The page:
"Two children, four grandchildren, two great grandchildren," he said, his mouth widening into a smile. "I was stationed in Germany in '73. I met my wife there. We had our sons there. We've been married forty-three years. I still love her very much."

"Where are your children now?"

"One of my sons, he died, in Afghanistan in 2010," Francisco said, in his stoicism. "My other son, he was in the military also. He now resides in Midland, Texas. We see him when we can afford."

"I'm sorry about your son," I said.

Francisco nodded. We had exited the Interstate, and I nearly missed a turn off to a back road of a back road.

"That is the beauty of Knoxville," Francisco said. "It becomes country, the minute you leave the main road."

I clicked on my bright lights, and we snaked our way into his neighborhood. I wanted to inquire about his son, how he had died serving our country. I wanted to inquire about his wife, if perhaps she didn't partake in alcohol, if perhaps that's why Francisco was out alone. I wondered if perhaps those few hours after work on a Friday, those few hours to have a Scotch and a cold beer, weren't his solace. But I did not, fearful of peeling back a scab that was unnecessary to pick at on a Friday night.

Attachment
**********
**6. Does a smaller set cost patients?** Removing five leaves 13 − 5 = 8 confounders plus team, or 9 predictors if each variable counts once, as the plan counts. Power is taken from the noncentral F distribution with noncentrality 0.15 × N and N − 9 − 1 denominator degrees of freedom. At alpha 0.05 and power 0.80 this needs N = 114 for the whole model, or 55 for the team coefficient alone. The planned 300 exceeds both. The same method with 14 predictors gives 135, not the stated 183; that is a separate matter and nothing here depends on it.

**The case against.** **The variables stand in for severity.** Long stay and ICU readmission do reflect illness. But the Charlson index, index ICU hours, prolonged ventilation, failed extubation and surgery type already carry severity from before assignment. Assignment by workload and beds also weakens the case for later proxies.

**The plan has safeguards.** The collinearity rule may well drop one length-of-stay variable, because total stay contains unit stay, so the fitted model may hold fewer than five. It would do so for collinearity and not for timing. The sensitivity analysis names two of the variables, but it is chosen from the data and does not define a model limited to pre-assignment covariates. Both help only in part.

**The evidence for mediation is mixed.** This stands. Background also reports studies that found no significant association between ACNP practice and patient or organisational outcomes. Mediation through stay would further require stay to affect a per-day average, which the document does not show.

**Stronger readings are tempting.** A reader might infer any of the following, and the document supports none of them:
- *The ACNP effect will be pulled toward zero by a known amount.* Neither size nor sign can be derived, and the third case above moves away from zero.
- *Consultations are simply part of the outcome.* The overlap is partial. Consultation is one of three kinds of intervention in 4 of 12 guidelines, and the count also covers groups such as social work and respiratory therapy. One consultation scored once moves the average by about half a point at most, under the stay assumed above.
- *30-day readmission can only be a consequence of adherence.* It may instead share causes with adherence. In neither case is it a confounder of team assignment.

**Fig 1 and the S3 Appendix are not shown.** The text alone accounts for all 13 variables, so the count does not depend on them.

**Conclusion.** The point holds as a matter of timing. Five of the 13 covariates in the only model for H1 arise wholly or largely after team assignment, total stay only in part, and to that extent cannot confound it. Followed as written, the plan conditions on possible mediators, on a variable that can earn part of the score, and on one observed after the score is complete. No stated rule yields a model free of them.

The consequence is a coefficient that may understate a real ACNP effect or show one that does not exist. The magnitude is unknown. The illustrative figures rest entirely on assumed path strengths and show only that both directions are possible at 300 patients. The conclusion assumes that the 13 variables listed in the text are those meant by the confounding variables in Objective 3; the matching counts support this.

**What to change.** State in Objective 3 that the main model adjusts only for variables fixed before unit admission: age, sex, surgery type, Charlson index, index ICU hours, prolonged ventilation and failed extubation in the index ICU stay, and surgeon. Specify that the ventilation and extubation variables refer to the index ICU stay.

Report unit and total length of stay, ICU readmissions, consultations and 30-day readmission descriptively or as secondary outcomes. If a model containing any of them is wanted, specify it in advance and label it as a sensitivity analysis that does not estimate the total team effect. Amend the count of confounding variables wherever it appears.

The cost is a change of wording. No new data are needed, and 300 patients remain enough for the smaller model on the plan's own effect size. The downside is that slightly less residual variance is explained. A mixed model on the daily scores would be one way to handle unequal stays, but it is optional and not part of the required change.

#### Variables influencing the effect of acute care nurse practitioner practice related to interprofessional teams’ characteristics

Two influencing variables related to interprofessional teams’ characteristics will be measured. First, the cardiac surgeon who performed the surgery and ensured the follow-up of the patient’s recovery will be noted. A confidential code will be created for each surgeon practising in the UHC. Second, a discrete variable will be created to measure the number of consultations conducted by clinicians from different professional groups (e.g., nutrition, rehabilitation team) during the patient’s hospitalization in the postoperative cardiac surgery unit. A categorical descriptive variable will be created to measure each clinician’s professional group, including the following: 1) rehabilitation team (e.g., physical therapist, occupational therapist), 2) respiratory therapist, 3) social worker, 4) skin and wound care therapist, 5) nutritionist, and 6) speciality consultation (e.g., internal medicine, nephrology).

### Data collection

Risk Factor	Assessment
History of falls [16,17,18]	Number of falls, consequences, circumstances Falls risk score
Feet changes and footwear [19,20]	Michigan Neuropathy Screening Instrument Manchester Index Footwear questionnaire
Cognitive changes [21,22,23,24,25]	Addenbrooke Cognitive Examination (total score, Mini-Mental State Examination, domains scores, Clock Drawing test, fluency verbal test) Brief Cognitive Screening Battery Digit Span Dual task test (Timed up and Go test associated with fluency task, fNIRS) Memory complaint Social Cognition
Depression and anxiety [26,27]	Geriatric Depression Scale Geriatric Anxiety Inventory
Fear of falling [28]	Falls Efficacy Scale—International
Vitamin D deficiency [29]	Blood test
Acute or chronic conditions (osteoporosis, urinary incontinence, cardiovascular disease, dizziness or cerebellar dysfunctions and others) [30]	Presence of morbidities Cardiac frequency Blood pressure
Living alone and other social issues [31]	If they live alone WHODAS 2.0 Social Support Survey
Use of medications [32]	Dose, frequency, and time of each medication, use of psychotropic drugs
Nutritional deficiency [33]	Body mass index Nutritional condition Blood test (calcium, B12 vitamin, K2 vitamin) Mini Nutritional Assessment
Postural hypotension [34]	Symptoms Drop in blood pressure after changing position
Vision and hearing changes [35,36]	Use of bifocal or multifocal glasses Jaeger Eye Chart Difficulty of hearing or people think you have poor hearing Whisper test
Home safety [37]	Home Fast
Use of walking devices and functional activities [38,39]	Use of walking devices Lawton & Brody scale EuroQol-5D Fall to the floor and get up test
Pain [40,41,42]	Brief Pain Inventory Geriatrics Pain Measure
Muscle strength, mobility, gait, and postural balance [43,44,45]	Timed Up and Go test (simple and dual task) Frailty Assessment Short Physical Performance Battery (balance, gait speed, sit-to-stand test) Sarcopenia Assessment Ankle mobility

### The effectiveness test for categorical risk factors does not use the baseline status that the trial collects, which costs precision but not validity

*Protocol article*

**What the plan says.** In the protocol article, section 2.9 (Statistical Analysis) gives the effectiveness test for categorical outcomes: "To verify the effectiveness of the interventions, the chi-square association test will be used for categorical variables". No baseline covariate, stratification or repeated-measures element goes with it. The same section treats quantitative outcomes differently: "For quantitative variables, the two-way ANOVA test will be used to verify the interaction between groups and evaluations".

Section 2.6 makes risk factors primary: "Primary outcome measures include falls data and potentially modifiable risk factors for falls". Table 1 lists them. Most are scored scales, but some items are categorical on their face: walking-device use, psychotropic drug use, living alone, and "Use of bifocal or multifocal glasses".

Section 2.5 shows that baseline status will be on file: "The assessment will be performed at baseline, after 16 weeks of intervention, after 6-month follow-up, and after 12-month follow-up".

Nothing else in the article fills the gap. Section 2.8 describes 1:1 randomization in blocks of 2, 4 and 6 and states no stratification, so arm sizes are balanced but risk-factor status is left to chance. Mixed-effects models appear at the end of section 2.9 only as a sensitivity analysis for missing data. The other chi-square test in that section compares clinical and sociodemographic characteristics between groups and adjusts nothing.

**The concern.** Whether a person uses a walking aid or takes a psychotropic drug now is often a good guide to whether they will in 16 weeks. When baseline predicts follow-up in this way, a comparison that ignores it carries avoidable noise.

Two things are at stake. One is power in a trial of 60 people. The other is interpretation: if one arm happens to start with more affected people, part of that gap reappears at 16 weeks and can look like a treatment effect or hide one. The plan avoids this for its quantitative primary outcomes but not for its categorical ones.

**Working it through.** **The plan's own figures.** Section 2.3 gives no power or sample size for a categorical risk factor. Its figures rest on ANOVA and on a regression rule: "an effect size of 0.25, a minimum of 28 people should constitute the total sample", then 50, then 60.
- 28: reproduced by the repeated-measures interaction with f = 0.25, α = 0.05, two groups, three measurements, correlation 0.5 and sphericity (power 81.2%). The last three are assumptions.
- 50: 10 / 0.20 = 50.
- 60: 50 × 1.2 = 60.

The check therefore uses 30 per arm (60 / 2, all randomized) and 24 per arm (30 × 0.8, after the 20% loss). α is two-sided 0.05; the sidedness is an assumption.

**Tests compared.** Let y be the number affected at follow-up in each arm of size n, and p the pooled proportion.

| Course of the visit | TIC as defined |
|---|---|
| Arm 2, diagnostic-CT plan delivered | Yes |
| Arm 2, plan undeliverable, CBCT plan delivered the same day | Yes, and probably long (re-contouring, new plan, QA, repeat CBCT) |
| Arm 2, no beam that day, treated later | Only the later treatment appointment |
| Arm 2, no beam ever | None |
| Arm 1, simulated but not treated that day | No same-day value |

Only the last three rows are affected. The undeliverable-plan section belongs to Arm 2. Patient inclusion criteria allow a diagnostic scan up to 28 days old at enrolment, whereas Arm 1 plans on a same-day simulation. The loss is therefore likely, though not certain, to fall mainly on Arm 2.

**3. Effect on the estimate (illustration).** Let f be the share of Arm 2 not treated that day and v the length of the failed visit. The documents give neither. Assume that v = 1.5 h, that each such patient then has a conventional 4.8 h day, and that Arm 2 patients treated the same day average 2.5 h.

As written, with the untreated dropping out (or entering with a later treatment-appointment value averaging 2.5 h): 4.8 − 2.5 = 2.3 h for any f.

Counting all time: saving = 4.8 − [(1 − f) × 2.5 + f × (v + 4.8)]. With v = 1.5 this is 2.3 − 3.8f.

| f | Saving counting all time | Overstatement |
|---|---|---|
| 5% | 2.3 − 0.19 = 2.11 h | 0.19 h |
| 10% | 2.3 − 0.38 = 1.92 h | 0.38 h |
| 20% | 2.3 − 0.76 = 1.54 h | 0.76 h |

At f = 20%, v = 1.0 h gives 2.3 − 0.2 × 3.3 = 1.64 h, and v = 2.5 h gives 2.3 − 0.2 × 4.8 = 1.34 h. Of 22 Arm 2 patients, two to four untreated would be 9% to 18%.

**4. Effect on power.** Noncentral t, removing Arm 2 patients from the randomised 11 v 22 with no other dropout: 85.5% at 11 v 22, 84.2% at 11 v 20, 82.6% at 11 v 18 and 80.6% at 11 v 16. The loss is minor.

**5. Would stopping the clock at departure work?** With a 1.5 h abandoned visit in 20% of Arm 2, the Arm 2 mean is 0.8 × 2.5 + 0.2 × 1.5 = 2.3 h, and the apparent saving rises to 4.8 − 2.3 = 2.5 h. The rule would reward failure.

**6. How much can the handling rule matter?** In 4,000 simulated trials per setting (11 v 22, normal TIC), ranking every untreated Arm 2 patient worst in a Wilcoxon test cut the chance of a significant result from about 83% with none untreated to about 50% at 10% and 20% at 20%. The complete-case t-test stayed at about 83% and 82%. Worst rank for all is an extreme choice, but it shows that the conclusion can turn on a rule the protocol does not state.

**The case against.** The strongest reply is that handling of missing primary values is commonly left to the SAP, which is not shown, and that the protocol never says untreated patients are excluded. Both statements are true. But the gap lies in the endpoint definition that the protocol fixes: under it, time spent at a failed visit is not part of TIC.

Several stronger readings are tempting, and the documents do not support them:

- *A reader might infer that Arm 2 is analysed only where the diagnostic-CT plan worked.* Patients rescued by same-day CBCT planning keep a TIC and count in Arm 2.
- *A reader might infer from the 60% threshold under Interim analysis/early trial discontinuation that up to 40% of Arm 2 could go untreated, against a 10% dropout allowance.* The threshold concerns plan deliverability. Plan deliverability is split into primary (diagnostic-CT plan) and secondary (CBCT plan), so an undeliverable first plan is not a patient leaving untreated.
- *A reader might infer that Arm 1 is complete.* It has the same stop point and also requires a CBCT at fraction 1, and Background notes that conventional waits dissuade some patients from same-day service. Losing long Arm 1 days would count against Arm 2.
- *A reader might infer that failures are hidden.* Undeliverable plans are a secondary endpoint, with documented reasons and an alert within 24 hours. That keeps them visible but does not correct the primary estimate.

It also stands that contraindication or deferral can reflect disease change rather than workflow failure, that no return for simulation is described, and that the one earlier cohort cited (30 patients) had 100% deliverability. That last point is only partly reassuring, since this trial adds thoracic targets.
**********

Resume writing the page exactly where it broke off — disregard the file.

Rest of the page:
I found Francisco's driveway, and he shook my hand, did not speak, the Scotch likely settling into the recesses. My bright lights were still on, and I watched Francisco, easily six feet, easily a svelte man in his prime, walk slowly to his front porch, passed a Chrysler van with "veteran" on the license plate. I thought about the fullness of his life, as he half-limped toward his front door. I thought about his loss, the absence of a person gone too soon, the chance we take by bringing a life into this world, loving a life more than our own. I wondered in that moment, sitting there with my brights on, if the fullness overcomes the sadness, if the living and the surviving outweighs the inevitable cost.

Francisco reached his door and looked into my bright lights. He squinted and he waved and he widened his mouth into a smile.